17 March 2021
A landmark report produced by the United Nations Environment Programme (UNEP) in collaboration with WRAP has shed a light on the true scale and prevalence on global food waste. Here the co-authors Dr Tom Quested and Hamish Forbes at WRAP and Clementine O’Connor at UNEP talk about the importance of their findings and their optimism for a meaningful solution to a problem we can no longer ignore.
We recently unveiled the sobering findings of our exploration of global food waste that the United Nations Environment Programme (UNEP) and WRAP jointly conducted. It’s a journey in which we delved into data from all corners of the globe. In doing so, we shed a light on the scale of wasted food and unearthed some startling revelations that challenged previous assumptions about it being the preserve of the prosperous. We believe our findings and accompanying roadmap are significant enough to herald a turning point in the global fight against this pervasive problem.
The work was published recently in the UNEP Food Waste Index Report 2021 – the most comprehensive food waste data collection, analysis and modelling to date. The headline-grabbing finding was that a staggering 931 million tonnes from households, retail and food service is thrown away every year. To put this into context, it is one-sixth of all food available for consumption, enough to fill 23 million 40-tonne trucks which would circle the Earth seven times. Even after many years of researching food waste, this was a figure which stopped us in our tracks and was sadly much bigger than previously estimated. It isn’t just an abstract number – it represents valuable food that is being squandered and not fulfilling the purpose for which it was grown.
This is food left uneaten in a world where 690 million people go hungry. A world in which the food systems account for a quarter of humanity’s greenhouse gas emissions. A world where food production takes up half of the world’s habitable land. Food waste generates all of the environmental impacts of food production without any of the benefits of feeding people. In the context of the climate and nature emergencies, and the scourge of global hunger, recalibrating our global food system is an absolute imperative.
However, the magnitude of food waste also means that there are substantial opportunities: tackling this issue can be a triple-win - economic, social, and environmental. In recognition of this, UN Sustainable Development Goal 12.3 (SDG 12.3) commits the world to halving food waste by 2030. Yet whilst there have been pockets of progress, it has not been given nearly enough attention around the world, and its contribution to protecting our planet has been under-appreciated.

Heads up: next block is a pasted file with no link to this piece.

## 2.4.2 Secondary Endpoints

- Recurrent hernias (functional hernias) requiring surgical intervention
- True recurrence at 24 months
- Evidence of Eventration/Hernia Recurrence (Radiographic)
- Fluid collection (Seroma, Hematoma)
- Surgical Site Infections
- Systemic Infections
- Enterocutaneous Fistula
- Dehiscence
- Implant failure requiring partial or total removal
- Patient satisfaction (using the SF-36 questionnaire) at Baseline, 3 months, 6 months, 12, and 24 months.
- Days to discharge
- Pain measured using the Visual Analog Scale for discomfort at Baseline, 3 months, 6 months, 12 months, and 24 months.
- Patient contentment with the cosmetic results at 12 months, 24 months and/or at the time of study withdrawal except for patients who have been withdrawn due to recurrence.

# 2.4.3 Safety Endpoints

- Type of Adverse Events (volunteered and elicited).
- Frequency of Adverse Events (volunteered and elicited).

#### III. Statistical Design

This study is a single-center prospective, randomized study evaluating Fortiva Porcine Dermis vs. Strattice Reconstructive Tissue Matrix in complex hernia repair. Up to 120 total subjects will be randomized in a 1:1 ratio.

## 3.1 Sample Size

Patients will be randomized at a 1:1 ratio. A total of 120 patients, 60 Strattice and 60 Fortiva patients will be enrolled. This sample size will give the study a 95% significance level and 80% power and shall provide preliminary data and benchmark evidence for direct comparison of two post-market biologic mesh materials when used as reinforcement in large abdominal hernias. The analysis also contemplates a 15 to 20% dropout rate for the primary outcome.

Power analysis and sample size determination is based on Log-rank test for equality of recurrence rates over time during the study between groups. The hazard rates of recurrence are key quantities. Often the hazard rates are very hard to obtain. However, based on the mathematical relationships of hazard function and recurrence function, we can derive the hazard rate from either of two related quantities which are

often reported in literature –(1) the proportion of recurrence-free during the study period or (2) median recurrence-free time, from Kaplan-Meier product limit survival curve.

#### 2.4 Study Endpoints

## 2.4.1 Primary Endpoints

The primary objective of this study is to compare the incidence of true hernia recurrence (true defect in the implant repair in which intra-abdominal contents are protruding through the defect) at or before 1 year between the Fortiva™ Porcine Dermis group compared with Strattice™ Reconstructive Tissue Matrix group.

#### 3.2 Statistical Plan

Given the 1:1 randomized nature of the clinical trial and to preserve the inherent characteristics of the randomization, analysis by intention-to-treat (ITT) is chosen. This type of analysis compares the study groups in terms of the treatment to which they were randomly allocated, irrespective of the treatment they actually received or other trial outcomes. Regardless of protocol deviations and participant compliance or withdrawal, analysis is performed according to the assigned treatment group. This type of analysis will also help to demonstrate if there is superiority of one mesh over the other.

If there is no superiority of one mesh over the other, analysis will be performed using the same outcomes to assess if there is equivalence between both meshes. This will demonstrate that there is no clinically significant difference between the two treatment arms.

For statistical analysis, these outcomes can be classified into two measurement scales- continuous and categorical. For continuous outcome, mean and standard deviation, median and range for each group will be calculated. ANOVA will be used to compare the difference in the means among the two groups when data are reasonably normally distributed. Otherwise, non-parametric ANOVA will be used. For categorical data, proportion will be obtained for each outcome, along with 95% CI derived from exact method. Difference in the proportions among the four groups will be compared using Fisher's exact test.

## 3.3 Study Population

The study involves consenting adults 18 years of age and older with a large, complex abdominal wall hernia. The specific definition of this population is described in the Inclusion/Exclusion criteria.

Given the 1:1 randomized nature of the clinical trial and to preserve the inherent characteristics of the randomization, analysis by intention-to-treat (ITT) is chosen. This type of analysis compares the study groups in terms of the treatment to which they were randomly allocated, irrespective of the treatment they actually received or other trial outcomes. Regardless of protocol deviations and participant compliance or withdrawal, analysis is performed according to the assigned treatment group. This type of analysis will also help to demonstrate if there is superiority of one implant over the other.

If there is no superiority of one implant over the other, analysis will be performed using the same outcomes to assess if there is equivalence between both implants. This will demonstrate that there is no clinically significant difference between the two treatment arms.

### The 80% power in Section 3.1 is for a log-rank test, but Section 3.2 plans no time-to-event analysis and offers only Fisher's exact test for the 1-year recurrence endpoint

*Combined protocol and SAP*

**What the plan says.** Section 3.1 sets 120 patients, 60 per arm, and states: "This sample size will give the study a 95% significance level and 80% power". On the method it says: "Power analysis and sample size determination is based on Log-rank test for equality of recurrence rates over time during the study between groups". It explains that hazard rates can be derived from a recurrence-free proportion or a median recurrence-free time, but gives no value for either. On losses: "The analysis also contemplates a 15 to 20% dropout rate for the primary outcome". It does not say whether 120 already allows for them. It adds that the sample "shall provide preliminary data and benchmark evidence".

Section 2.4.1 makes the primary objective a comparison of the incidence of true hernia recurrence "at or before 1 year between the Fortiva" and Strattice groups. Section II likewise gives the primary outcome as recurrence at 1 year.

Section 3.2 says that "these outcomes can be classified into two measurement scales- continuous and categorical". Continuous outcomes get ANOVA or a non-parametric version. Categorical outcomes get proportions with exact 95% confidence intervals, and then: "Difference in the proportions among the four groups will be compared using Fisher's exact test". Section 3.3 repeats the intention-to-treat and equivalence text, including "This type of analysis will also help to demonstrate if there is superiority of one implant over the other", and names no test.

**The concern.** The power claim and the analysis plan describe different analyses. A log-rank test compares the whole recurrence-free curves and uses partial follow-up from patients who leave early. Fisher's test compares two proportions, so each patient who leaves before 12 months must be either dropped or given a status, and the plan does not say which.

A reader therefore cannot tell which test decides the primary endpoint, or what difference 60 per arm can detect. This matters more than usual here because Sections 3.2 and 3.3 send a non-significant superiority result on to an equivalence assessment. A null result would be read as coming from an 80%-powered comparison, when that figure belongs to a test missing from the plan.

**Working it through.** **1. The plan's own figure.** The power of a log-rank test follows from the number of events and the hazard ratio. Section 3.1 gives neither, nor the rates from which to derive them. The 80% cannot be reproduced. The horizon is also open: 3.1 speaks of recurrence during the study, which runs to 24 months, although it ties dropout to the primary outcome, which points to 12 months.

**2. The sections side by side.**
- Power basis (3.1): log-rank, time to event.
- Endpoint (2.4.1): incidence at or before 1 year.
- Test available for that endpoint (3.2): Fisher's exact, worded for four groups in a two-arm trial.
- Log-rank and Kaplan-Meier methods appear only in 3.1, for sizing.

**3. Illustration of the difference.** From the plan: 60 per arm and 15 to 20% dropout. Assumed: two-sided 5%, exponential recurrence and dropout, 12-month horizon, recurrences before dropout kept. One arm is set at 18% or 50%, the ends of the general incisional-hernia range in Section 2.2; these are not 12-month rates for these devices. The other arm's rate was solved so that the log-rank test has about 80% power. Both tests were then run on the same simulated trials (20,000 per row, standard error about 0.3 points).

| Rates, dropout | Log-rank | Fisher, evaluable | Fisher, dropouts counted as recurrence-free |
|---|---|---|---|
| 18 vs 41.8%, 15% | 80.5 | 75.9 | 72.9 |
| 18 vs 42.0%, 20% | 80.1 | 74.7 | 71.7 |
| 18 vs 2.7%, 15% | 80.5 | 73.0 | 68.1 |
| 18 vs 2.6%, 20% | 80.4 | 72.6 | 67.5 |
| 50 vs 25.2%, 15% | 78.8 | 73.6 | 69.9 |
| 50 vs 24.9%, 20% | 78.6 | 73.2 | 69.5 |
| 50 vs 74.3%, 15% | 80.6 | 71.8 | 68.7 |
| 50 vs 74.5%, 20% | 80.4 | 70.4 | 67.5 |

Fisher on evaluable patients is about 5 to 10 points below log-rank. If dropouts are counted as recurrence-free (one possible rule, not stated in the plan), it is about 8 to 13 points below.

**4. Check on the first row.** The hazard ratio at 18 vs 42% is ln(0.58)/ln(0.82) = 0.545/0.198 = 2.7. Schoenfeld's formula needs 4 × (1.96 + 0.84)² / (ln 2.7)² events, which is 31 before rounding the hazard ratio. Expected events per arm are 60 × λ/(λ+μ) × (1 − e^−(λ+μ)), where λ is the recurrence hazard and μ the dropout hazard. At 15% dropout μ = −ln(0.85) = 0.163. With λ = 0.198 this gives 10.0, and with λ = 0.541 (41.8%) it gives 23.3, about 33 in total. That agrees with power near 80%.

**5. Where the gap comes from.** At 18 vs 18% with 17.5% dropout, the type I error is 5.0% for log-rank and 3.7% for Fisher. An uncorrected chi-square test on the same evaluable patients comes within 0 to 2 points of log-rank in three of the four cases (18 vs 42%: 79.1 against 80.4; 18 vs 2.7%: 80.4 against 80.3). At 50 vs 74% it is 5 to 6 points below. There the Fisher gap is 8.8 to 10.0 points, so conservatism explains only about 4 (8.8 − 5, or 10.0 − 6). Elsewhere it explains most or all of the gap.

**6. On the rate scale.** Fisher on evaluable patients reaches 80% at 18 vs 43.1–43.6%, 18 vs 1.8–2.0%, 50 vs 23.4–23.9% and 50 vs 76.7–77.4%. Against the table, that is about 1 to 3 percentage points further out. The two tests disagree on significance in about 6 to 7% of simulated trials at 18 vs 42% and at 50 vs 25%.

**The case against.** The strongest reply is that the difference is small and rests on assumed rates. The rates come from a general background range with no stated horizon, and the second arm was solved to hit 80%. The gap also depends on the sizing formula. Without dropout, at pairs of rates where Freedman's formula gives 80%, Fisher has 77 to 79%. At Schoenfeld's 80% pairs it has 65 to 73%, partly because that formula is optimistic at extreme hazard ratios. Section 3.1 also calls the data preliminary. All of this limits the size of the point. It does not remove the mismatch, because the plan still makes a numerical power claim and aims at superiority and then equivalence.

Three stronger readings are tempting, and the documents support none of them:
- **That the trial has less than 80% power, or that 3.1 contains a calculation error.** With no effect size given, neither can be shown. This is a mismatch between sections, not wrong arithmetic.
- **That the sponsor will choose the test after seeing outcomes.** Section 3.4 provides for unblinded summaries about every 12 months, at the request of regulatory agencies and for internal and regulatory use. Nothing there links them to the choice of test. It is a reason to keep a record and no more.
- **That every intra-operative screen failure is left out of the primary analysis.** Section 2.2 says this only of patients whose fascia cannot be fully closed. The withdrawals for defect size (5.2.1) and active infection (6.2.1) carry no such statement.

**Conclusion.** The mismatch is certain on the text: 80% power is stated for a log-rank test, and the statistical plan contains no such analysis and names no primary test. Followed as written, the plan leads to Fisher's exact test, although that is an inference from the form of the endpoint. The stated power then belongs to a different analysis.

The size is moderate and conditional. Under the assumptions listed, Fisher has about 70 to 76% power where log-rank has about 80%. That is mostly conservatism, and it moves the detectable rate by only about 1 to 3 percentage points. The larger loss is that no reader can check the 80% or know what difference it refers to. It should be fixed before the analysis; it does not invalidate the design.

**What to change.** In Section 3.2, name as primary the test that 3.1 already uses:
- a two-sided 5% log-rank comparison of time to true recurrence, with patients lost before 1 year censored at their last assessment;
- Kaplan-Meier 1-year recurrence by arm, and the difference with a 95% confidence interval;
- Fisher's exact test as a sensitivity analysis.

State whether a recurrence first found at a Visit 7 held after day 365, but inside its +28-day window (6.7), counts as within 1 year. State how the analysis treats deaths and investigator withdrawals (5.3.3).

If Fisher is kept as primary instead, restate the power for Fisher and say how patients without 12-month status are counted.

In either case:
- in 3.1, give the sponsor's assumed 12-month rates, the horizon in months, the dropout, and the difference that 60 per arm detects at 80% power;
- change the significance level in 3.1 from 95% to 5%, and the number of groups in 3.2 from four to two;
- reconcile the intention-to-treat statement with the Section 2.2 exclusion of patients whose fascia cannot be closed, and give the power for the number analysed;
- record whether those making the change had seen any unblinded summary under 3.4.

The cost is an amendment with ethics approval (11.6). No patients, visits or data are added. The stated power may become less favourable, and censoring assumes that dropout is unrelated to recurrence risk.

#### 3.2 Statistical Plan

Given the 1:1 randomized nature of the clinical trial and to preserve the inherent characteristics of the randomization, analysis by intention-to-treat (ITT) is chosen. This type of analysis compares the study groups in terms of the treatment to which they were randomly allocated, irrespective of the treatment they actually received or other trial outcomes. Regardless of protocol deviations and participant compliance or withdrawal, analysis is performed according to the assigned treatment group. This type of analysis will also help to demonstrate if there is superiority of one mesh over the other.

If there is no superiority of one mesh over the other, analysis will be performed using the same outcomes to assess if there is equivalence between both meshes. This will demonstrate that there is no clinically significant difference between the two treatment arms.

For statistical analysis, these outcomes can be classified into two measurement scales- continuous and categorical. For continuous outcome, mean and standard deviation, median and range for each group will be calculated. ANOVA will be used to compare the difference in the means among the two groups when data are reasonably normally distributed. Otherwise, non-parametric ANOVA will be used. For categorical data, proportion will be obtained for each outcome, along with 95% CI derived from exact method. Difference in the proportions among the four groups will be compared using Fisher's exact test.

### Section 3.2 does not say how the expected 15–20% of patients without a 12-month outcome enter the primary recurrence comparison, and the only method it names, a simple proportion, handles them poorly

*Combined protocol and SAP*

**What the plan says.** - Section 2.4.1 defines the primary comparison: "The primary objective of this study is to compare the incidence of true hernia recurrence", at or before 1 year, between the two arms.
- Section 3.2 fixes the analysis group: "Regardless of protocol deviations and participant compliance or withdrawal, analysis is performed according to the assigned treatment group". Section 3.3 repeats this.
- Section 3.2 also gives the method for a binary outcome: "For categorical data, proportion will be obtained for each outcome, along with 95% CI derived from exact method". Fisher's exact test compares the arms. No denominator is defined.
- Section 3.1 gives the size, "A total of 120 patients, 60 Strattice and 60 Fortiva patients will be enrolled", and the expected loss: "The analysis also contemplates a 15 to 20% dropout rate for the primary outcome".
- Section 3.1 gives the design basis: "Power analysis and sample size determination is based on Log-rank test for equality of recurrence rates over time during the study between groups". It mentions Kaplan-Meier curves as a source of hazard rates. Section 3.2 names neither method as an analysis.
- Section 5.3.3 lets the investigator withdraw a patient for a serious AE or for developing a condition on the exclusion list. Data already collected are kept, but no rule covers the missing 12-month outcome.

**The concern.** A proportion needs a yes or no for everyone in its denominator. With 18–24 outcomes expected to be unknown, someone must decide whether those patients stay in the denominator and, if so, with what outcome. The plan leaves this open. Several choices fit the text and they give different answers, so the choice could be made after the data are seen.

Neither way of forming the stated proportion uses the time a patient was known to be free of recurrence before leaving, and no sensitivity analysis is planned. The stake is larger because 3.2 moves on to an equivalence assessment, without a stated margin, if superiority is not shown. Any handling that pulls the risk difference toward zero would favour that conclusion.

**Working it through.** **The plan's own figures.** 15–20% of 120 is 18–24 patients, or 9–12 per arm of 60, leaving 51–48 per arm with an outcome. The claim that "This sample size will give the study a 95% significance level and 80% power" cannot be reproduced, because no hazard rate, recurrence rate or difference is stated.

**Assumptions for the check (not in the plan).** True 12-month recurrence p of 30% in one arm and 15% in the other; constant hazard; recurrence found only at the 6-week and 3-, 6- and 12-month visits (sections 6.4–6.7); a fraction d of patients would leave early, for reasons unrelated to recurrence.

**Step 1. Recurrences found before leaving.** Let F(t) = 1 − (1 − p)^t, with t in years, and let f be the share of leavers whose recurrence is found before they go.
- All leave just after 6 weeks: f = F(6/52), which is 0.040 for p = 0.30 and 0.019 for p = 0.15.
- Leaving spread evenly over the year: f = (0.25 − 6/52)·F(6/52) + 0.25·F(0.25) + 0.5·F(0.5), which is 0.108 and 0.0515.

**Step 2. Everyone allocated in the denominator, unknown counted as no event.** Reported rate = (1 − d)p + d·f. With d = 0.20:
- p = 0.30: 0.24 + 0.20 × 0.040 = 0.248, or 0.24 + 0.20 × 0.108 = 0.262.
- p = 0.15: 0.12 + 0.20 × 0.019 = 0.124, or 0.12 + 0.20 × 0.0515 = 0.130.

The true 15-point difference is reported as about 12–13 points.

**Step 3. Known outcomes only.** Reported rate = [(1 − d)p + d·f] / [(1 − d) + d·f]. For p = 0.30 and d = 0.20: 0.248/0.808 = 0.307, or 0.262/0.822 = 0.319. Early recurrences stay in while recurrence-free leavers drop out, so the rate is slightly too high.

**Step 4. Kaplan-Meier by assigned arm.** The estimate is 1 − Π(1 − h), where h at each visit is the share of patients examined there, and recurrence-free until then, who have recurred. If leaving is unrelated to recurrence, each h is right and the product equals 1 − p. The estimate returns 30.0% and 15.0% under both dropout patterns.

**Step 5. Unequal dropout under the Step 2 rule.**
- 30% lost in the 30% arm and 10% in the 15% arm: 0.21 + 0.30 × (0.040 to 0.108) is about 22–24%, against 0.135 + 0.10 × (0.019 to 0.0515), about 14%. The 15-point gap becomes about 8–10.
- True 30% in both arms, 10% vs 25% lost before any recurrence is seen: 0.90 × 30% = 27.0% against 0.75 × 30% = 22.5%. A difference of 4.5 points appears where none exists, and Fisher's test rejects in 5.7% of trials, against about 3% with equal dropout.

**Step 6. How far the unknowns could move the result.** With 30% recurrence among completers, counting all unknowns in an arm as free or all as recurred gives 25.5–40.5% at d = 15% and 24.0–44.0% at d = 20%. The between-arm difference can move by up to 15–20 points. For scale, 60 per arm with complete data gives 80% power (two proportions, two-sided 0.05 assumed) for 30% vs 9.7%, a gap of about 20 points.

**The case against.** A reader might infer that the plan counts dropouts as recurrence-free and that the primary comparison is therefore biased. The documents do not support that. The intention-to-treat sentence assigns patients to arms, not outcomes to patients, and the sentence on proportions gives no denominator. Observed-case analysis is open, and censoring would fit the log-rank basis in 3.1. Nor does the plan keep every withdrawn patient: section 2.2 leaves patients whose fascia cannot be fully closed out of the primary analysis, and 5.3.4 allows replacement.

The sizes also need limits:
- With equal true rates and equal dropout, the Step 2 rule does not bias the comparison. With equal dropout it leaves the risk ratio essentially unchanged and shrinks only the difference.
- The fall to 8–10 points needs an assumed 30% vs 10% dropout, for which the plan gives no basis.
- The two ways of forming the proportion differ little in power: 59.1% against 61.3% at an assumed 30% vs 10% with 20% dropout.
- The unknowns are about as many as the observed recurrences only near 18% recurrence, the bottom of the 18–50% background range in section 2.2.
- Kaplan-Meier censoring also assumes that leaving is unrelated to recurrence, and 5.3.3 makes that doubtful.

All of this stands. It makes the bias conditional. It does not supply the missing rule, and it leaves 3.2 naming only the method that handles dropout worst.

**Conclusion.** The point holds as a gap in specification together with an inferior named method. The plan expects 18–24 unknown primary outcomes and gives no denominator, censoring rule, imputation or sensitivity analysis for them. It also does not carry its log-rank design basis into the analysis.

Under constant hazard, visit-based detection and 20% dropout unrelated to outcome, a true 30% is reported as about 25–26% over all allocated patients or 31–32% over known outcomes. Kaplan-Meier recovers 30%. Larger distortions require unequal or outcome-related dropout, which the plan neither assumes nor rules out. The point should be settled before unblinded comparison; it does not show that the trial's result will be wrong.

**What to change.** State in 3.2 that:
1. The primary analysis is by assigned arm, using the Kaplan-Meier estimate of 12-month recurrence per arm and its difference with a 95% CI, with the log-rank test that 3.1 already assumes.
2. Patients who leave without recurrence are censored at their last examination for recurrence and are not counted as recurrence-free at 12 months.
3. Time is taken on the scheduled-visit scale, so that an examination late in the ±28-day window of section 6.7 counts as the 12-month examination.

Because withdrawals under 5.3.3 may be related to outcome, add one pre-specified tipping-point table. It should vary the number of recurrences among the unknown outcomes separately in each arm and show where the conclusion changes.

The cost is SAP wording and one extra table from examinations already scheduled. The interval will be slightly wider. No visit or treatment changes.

This is partly because we are still uncovering the scale and nature of food waste. Previous global food waste estimates for retail, food service and households have relied upon data from a handful of countries. Most governments did not have even basic food waste data to make the case to act or to prioritise their efforts.
A substantial issue in almost all countries
The UNEP Food Waste Index Report 2021 represents progress. We scoured hundreds of studies and data sources to unearth data from 54 countries where food waste has been measured directly. We were guided in our search by colleagues in the international food waste research community, who helped us to find obscure (to us, at least) research studies and databases of waste data. A satisfying aspect of this stage of the study was repurposing data that had not been collected with food waste in mind: studies aimed at helping countries or cities improve their waste and recycling services, often had estimates of food waste hidden away within them.
The data we found included a substantial number of studies for middle-income countries: in particular we found estimates of household food waste in 22 middle-income countries. Surprisingly, the level of household food waste was, on average, similar in middle- and high-income countries. This challenges the earlier narrative that food waste in the home was only the concern of rich countries. This new evidence suggests that the issue may be more widespread than previously thought. In simple terms, household food waste was found to be a substantial issue in almost all countries that had measured its extent: therefore, we all have a part to play in tackling it.